How Airlines Could Help Slow the Spread of Disease

Many people come down with colds and other minor illnesses after flying. While this is certainly an annoyance for frequent travelers, the problem of disease spreading through an airplane cabin is a major problem with there are major epidemics underway, such as the Ebola outbreak of 2014-16. A group of scientists from two American universities now says that changing the way that airlines board planes could significantly reduce the potential to spread contagious diseases during flights.

After running several scenarios through a computer modeling system, the researchers discovered that the current method of boarding most airlines use- dividing the plane into three or more sections and boarding from front to back- leads to a 67% chance that a contagious disease like Ebola could spread to 20 or more passengers per month. These infected passengers could then go on to spread the illness to more people once they de-plane.

static1.squarespace.com

The problem with the current method of boarding is that it causes passengers to cluster together while waiting for first class passengers and other earlier boarders to put their bags in the overhead compartment. Instead, the researchers suggest that the plane be split into two sections and that passengers be boarded randomly in each section. This lowers the risk of infecting 20 or more people per month from 67% to 40%.

In addition, the size of the plane can also affect the spread of disease. Contrary to what most might think, smaller planes actually reduce the risk of disease transmission. Planes with fewer than 150 take less time to board, which reduces the clustering patterns found when boarding larger planes.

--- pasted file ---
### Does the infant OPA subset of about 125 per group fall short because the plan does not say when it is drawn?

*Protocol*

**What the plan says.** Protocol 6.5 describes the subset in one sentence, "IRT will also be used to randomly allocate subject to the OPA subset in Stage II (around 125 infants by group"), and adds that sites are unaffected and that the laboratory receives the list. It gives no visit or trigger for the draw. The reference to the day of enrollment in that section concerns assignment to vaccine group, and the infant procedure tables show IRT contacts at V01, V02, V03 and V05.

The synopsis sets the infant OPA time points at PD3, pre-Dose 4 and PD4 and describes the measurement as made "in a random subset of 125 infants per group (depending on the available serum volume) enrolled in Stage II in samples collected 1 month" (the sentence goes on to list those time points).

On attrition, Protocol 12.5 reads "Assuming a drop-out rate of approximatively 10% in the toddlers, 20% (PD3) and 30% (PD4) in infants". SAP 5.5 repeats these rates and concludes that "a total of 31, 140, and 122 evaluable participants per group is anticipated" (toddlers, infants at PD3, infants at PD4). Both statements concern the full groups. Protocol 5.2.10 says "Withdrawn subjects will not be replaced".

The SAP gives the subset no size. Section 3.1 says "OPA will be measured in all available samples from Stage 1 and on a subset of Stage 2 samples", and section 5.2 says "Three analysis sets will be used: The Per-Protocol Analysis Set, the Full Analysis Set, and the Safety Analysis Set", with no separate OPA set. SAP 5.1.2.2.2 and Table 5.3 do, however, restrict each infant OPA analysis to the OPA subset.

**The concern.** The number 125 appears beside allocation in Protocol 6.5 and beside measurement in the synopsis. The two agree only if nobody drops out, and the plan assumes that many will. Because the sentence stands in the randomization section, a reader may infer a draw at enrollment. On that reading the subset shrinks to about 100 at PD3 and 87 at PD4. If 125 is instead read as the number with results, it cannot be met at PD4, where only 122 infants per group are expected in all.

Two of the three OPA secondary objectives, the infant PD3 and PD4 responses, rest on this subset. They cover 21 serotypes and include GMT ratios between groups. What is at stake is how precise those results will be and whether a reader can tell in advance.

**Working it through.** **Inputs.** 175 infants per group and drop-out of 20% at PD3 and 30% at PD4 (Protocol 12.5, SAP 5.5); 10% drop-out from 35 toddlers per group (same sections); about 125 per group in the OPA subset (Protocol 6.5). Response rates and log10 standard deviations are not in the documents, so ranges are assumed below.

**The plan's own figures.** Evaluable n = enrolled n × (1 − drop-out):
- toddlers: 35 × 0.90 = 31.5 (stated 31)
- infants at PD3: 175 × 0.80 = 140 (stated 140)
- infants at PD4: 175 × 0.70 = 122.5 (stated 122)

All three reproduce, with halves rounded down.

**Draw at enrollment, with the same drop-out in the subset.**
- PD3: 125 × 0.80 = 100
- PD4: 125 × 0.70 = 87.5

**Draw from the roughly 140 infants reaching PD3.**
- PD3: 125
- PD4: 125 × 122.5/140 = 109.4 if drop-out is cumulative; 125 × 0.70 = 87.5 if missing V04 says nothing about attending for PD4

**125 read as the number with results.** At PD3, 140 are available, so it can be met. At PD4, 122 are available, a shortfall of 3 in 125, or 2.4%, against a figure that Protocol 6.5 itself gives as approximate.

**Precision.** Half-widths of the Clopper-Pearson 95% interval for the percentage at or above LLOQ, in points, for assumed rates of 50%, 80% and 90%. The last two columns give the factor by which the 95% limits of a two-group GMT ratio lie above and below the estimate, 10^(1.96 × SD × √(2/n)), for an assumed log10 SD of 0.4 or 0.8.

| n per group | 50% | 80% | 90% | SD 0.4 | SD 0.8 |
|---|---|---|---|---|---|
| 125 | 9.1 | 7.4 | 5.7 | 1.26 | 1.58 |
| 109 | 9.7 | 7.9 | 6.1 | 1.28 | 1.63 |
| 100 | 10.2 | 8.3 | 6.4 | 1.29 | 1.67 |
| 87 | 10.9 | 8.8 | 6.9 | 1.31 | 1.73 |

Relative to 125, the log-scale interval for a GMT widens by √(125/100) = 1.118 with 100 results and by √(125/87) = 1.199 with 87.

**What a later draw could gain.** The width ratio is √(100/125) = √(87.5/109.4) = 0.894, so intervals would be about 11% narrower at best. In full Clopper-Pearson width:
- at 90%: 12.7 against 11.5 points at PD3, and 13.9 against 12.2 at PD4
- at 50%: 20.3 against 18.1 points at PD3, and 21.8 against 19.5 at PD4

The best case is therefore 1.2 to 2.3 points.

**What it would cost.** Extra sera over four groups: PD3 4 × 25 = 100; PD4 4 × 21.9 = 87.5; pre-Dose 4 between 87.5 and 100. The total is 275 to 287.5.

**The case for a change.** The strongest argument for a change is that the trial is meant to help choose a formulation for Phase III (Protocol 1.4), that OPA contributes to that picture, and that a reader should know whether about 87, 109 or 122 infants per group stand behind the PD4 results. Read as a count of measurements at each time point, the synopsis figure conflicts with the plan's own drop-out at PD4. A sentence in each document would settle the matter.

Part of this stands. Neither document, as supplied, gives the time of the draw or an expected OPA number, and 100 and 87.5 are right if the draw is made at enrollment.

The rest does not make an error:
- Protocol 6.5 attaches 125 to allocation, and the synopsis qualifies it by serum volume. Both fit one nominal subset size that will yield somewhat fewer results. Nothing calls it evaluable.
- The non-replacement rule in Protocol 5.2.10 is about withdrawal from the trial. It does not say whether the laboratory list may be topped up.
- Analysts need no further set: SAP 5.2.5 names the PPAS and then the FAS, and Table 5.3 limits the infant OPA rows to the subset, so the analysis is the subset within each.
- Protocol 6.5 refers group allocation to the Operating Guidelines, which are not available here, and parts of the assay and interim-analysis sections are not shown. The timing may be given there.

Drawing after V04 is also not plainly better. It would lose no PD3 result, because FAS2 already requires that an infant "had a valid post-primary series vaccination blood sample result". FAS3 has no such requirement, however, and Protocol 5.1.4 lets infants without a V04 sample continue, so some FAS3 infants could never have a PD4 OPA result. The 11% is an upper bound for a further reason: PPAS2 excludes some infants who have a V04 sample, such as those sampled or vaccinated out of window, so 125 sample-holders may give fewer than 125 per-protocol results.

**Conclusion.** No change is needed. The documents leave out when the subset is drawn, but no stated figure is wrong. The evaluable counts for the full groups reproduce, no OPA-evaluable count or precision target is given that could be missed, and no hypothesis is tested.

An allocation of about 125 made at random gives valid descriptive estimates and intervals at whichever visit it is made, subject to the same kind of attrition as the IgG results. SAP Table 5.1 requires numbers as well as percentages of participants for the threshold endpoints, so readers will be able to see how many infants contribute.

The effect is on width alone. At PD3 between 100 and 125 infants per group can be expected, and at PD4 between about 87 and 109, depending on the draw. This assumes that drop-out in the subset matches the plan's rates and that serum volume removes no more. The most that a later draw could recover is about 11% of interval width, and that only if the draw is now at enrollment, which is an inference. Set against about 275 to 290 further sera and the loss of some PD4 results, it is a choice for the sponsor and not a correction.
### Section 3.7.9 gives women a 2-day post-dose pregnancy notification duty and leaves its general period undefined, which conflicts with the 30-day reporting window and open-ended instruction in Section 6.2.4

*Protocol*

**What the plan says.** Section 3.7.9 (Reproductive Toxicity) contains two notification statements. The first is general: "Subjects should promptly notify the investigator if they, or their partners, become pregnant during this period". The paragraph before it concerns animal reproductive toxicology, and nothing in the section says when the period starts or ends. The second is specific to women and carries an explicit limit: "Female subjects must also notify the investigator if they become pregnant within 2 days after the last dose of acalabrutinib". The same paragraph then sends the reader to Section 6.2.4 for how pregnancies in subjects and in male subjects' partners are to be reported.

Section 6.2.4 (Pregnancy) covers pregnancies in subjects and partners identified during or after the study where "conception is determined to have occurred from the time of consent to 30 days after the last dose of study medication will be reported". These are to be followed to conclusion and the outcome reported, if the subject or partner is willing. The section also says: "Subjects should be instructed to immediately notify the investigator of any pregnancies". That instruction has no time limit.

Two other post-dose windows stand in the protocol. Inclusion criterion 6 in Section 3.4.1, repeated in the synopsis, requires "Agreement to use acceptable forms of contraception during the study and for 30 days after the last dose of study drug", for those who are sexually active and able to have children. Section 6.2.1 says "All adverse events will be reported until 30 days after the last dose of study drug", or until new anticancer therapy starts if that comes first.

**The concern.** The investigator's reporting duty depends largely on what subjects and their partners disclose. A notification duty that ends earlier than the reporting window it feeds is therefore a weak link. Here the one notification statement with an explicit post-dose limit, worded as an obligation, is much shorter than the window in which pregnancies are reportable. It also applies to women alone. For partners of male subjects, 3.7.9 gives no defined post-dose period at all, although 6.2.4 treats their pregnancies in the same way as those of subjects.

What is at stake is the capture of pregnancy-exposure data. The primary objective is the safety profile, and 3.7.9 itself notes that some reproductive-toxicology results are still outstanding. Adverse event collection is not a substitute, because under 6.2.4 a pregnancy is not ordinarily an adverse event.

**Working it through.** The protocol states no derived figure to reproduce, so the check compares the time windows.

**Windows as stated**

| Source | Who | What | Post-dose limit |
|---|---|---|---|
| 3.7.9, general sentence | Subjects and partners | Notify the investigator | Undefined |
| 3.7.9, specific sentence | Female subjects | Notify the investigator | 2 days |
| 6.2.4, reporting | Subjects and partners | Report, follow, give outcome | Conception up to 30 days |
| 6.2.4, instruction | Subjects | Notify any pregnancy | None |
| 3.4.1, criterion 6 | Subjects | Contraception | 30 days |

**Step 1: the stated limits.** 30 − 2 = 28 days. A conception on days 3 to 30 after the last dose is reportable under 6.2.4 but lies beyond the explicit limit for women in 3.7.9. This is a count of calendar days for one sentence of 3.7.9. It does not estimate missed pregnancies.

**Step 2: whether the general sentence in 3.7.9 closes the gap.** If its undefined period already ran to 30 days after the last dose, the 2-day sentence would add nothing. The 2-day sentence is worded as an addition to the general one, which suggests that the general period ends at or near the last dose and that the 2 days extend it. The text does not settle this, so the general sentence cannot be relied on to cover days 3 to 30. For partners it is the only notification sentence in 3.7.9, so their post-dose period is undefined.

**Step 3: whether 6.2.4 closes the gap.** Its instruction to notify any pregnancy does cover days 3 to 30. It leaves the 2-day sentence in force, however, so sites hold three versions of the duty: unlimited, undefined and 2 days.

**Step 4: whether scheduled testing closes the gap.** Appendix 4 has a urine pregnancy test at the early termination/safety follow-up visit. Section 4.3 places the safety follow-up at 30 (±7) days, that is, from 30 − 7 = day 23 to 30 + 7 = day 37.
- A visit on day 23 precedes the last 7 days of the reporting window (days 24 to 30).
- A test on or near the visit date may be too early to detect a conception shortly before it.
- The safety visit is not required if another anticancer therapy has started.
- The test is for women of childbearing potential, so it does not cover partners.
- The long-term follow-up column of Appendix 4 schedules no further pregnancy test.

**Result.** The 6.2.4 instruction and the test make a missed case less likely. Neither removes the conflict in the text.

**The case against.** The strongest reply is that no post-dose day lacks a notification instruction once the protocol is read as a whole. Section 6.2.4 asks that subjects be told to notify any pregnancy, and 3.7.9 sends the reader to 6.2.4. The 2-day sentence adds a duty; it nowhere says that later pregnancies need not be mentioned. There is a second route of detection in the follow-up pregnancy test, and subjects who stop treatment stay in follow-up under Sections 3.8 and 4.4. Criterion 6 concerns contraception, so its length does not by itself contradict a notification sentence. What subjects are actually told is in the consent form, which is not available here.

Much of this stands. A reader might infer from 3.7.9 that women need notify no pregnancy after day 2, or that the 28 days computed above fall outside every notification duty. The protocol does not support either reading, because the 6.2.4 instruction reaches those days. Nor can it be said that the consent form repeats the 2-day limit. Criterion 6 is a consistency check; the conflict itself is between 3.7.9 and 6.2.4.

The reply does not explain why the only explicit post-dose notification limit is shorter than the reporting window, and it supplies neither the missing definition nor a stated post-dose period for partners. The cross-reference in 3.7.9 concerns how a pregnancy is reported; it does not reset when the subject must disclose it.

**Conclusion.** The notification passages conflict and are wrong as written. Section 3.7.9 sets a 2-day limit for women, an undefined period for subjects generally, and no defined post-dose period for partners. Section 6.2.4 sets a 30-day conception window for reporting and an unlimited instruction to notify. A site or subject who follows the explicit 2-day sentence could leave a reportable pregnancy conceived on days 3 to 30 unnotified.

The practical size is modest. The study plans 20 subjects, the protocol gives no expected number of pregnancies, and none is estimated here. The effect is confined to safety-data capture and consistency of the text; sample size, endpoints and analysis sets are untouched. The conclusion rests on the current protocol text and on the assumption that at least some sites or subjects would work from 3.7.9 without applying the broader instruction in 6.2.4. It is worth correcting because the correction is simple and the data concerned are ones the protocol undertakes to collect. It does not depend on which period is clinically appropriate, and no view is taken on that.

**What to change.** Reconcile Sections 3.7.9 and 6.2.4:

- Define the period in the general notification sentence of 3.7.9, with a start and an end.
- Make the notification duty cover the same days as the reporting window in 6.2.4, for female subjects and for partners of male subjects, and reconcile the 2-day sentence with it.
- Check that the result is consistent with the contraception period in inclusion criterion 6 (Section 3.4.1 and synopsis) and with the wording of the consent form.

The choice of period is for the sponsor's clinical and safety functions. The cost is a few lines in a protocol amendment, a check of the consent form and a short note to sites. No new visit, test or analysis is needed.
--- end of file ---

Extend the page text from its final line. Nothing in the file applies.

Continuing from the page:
If airlines adopted these boarding procedures and used smaller planes, it could very well lead to fewer people catching colds and other illnesses while flying. The scientists who conducted the study think the likelihood of airlines doing so is very small. It would simply be uneconomical to swap out all their large planes for smaller ones. And it is doubtful that first class passengers would be willing to give up their early boarding privileges.

This research might be helpful, though, when there is a major disease outbreak like the West African Ebola epidemic. Many airlines end up having to cancel flights to these areas due for safety reasons. This sometimes stops much-needed supplies and medical personnel from traveling to these regions, or at least makes it very difficult. If airlines could use smaller planes and change boarding procedures when flying to and from an affected area, they may not have to cancel flights altogether.

For now, no airline has aid whether or not they will adopt these procedures when flying to areas affected by major epidemics. But the researchers are still hopeful. They also intend to use their model to determine if it can be applied to other modes of transportation, such as trains and buses, to see if there are ways to avoid spreading disease there, too.